Memories Of A Hard Working Mother

Today I’m taking the memories my mother wrote about her mother. As with my grandfather, I’m sure I will be adding extra snippets about Bessina as my blog about Merville and her life continues. However these are her thoughts from many years ago when I asked her to write something down.

Bessina Robertson (nee Moffatt) 20.2.1881 – 12.8.1958

“My mother was born in Mosgiel and had two sisters and one brother.

Bessina seated at left, with sisters, brother & Sinclair cousin

Bessina seated at left, with sisters, brother & Sinclair cousin



“She was a dressmaker and moved to Oreti when she married James Robertson. Her first child (Ivy) was born there and then they moved into Winton where another five children were born, Allan, Minnie, Agnes (Nessie), Bessina (Ina) and Eric. (Sometime between 1912 & 1914) They went to Dacre and a farm covered with tussock and lived there until 1923 when they moved to Gap Road to a farm owned by Granddad Robertson. She had four more children, Merville, James, John and Arthur, all born in Invercargill.

“She was a real worker and milked cows morning and night as well as preparing meals, making most of our clothes and looking after hens and the garden, also chopping wood when it was needed. Wood was the only firing we had and still she was a great baker and turned out great scones and sponges. There were big oval pots that would hold a leg of mutton and it would be boiled up and then the stock made into vegetable soup and would be hot when we came in from school in the winter. Another favourite was pikelets and they were made for us coming from school. After walking three miles we were ready for something to eat.

“When living at Dacre Mum had to wash outside and boil up the copper there too, so must have only washed on fine days. At Gap Road the copper and tubs were inside. Monday she washed all day and was hanging out trousers and socks when we arrived from school and would have lines full as well as preparing meals.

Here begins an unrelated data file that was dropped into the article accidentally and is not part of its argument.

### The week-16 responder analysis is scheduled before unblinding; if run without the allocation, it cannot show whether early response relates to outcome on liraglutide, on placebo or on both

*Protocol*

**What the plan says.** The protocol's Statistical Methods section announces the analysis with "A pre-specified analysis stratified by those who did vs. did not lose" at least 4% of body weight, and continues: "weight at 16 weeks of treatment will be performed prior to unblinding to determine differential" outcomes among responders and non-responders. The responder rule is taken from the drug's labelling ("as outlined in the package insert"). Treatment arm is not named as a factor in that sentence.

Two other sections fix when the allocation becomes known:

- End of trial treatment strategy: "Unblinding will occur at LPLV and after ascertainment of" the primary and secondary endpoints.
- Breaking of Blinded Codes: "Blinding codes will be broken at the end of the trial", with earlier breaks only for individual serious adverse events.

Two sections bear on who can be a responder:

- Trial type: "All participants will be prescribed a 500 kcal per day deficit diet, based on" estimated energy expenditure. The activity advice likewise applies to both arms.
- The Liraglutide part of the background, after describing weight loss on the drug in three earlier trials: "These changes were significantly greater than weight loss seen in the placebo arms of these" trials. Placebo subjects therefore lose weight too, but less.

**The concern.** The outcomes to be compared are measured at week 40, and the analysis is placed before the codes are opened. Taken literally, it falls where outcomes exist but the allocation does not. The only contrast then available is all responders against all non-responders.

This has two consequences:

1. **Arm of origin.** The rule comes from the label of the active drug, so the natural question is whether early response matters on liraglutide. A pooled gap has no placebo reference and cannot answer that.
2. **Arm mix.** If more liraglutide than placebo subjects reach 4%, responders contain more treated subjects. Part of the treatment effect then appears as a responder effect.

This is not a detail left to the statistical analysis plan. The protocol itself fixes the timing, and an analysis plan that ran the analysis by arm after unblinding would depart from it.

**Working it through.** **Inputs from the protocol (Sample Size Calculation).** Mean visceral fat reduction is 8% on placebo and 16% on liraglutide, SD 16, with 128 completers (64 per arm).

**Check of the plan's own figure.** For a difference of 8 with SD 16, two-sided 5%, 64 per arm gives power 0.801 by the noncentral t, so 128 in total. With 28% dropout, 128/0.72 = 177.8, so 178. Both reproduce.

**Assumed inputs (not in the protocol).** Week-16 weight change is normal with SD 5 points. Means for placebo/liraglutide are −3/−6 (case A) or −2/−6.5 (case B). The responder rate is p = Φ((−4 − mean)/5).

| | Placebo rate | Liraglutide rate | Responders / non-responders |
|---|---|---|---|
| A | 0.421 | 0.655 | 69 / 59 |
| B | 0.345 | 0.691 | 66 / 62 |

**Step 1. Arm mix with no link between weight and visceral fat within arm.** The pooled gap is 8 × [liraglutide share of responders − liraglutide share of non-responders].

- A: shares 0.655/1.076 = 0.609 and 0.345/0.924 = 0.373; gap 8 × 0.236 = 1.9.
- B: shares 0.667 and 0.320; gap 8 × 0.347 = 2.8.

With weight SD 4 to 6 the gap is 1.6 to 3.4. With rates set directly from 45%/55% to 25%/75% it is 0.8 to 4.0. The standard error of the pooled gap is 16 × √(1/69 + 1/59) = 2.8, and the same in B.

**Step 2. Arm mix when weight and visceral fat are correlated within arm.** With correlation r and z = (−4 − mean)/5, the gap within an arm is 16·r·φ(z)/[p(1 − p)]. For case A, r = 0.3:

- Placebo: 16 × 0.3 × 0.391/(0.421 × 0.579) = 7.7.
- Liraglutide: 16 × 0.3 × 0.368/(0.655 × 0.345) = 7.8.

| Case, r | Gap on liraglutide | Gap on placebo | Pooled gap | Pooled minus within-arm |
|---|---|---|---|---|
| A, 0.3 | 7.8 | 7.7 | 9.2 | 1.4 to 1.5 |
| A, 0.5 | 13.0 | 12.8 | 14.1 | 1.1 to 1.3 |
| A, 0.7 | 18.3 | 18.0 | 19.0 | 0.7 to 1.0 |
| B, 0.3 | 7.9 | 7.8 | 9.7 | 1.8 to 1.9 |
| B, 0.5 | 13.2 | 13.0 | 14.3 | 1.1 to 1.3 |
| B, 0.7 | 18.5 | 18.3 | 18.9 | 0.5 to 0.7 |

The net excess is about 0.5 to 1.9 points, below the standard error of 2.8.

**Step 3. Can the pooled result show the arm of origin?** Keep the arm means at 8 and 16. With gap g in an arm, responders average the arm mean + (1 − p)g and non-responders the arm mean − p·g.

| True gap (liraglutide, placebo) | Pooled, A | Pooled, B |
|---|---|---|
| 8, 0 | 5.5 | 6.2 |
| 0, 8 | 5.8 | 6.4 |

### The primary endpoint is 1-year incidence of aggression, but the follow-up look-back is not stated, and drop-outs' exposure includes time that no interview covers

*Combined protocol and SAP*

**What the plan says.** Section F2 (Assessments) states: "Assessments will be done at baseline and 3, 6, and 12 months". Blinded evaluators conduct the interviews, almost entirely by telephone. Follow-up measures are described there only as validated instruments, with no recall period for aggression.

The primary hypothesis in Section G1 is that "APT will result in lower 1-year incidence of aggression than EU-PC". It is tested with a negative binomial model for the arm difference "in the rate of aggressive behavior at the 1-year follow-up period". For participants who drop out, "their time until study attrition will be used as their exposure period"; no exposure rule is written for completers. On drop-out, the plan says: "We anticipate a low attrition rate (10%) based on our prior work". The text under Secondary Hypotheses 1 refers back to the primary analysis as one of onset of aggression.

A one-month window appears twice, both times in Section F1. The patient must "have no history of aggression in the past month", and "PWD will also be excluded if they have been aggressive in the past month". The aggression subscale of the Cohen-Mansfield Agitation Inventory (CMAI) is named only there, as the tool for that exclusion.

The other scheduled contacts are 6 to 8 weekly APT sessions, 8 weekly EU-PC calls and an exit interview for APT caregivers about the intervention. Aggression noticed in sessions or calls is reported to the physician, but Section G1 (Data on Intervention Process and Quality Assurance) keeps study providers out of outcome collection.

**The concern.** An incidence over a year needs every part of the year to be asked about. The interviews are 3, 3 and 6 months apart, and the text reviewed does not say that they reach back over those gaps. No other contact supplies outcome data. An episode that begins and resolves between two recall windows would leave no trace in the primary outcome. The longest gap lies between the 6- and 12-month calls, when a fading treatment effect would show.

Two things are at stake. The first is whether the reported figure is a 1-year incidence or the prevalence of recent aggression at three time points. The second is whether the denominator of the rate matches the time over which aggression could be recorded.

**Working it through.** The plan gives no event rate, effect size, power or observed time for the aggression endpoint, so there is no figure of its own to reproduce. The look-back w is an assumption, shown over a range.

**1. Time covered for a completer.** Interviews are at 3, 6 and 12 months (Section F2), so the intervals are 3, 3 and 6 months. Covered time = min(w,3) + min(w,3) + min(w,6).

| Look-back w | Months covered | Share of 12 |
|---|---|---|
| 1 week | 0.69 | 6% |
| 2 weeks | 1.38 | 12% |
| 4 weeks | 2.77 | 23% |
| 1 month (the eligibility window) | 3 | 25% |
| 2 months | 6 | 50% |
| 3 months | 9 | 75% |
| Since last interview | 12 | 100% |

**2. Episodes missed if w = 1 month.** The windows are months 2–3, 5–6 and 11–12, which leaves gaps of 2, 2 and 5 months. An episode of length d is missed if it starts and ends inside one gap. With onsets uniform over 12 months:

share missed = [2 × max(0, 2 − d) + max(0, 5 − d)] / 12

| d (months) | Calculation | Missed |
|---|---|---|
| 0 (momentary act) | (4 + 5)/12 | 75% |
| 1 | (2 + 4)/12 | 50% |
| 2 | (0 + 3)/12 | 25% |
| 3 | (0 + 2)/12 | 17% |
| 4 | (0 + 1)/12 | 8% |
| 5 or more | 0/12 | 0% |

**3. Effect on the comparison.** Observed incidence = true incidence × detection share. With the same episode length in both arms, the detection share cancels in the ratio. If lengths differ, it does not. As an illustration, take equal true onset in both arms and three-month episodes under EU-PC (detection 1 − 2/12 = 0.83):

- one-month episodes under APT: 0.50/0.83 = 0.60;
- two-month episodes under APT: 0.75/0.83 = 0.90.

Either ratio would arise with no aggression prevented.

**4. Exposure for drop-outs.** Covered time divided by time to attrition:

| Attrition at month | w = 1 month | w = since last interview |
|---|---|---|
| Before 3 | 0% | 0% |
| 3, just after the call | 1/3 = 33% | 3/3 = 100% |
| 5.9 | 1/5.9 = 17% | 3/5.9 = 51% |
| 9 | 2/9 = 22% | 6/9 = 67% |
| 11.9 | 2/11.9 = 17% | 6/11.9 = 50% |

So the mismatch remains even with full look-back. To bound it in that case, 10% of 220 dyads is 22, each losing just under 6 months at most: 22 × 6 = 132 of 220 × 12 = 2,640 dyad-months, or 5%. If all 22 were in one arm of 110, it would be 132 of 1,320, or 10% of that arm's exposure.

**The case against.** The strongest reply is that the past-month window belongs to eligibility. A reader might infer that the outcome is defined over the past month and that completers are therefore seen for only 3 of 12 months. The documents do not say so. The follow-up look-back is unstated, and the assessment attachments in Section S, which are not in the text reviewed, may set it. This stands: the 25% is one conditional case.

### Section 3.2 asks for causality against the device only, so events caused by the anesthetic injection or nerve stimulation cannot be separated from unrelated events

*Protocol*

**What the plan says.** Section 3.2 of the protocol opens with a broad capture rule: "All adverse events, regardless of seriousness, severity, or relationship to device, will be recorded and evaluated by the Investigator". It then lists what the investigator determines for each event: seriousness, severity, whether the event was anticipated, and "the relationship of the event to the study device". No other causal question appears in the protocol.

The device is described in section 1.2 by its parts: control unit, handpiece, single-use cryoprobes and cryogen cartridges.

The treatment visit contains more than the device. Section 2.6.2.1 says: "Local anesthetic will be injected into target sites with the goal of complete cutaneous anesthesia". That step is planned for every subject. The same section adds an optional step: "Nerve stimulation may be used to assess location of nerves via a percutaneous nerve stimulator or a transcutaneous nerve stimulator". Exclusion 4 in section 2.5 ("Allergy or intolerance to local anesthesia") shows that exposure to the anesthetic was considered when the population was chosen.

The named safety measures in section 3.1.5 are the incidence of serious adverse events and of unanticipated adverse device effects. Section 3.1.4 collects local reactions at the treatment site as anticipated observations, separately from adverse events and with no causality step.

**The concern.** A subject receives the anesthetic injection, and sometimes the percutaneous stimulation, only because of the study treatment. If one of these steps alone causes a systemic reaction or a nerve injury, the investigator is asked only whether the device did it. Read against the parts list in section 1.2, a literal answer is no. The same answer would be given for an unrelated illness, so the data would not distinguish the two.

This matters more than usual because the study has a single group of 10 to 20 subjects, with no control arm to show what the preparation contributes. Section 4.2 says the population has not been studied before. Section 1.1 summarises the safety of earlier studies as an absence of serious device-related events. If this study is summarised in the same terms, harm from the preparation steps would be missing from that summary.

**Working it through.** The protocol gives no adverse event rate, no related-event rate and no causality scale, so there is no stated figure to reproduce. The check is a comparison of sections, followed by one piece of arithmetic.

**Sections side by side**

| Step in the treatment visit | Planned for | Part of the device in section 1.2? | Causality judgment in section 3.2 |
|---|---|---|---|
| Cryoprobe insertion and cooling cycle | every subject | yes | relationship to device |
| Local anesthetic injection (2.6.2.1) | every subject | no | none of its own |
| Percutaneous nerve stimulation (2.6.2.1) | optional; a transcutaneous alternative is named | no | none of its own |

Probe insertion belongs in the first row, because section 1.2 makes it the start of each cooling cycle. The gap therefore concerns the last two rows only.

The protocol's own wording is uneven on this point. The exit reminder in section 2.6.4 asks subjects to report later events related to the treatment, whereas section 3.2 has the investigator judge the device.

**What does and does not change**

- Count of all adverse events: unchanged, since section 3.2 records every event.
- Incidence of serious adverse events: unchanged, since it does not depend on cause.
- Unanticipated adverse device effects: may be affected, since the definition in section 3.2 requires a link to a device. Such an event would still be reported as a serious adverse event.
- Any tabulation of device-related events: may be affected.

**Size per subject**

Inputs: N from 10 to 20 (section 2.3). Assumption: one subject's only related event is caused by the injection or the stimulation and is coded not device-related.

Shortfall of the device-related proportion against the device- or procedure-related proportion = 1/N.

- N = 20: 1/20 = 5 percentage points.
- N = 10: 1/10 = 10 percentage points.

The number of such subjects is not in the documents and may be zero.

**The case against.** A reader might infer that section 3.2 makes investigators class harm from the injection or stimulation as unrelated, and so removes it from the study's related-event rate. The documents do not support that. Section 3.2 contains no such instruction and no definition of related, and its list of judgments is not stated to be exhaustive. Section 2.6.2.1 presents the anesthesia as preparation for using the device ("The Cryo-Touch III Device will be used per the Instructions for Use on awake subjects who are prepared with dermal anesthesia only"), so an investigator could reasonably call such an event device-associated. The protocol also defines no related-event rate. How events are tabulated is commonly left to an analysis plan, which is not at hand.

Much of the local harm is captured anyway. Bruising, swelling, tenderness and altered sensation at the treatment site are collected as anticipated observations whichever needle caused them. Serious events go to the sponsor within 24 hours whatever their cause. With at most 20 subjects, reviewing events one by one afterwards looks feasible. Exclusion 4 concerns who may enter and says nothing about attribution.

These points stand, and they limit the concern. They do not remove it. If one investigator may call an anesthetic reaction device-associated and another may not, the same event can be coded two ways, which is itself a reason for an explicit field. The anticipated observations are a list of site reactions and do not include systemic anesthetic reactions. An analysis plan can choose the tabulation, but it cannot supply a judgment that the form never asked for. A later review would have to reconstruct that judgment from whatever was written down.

“After milking we always had a cooked breakfast plus porridge. Usually we had cold meat and fried potatoes for lunch then a cooked meal at nights and how she managed it all when she spent an hour in the cow shed when it was cooking and nothing ever seemed to burn. I suppose the wood fire wouldnt be too hot. By the time the shed had been cleaned and cows put away to their paddock the meal would be on the table. We all got the same (meal) and there was never anything left on any plate. We always had puddings too, mostly milk ones as we had plenty of milk and they were enjoyed by all.

Gap Road farm (some years later)

Gap Road farm (some years later)

“She did beautiful crochet, edgings and baby clothes but never knitted. Also made all our clothes even our (under) pants, girls and boys. If any clothing wore out if there was a good piece anywhere it would be used. If not big enough it would be put into a patch work quilt for the beds.

“During the 1930 slump she washed sheeps wool and made eiderdowns, stitching it onto cheese cloth and then covering it. They are still being used. (Mum wrote this sometime in 1980’s, I have no idea where these eiderdowns might be today)

“When she visited friends she had to drive a horse and cart but used to go off sometimes for the day with some of the younger kids and spend a day having a real old gossip and usually there were kids there to play with so everyone was happy.

“She was very fond of her garden and always had flowers in it. A real cottage garden but neighbours always came to get flowers in the winter for wreaths if someone had died.

“She liked to go to church (attended the Methodist church in Winton) and had to ride a bike 3 miles and only learned to ride it in her fifties. She had a tumble or two and I remember her spraining her thumb once.

Bessina with her Parents (Gold Wedding celebration)

Bessina with her Parents (Gold Wedding celebration)

“When there were cake stalls she always made a rainbow sponge. Three oblong sponges with 3 eggs in each, one plain, one pink and one brown. She’d put jam between and ice it, and then carried it to Winton on the bike. It could then be cut and was always popular.

“She used to growl at us and smack us but no one took much notice.”

I don’t really remember my grandmother. When my mother visited her, my aunt wouldn’t allow me in the house. I had to sit under a tree in the garden. Once my mother ignored her elder sister and took me into Grandma’s bedroom. I think it must have been soon before she passed. I have a vague memory of a little wizened old lady lying in a bed, that’s all. I was five when she died.

Hearing Mum speak of her, I’m saddened I never got to know the very strong, hard working lady she must have been.

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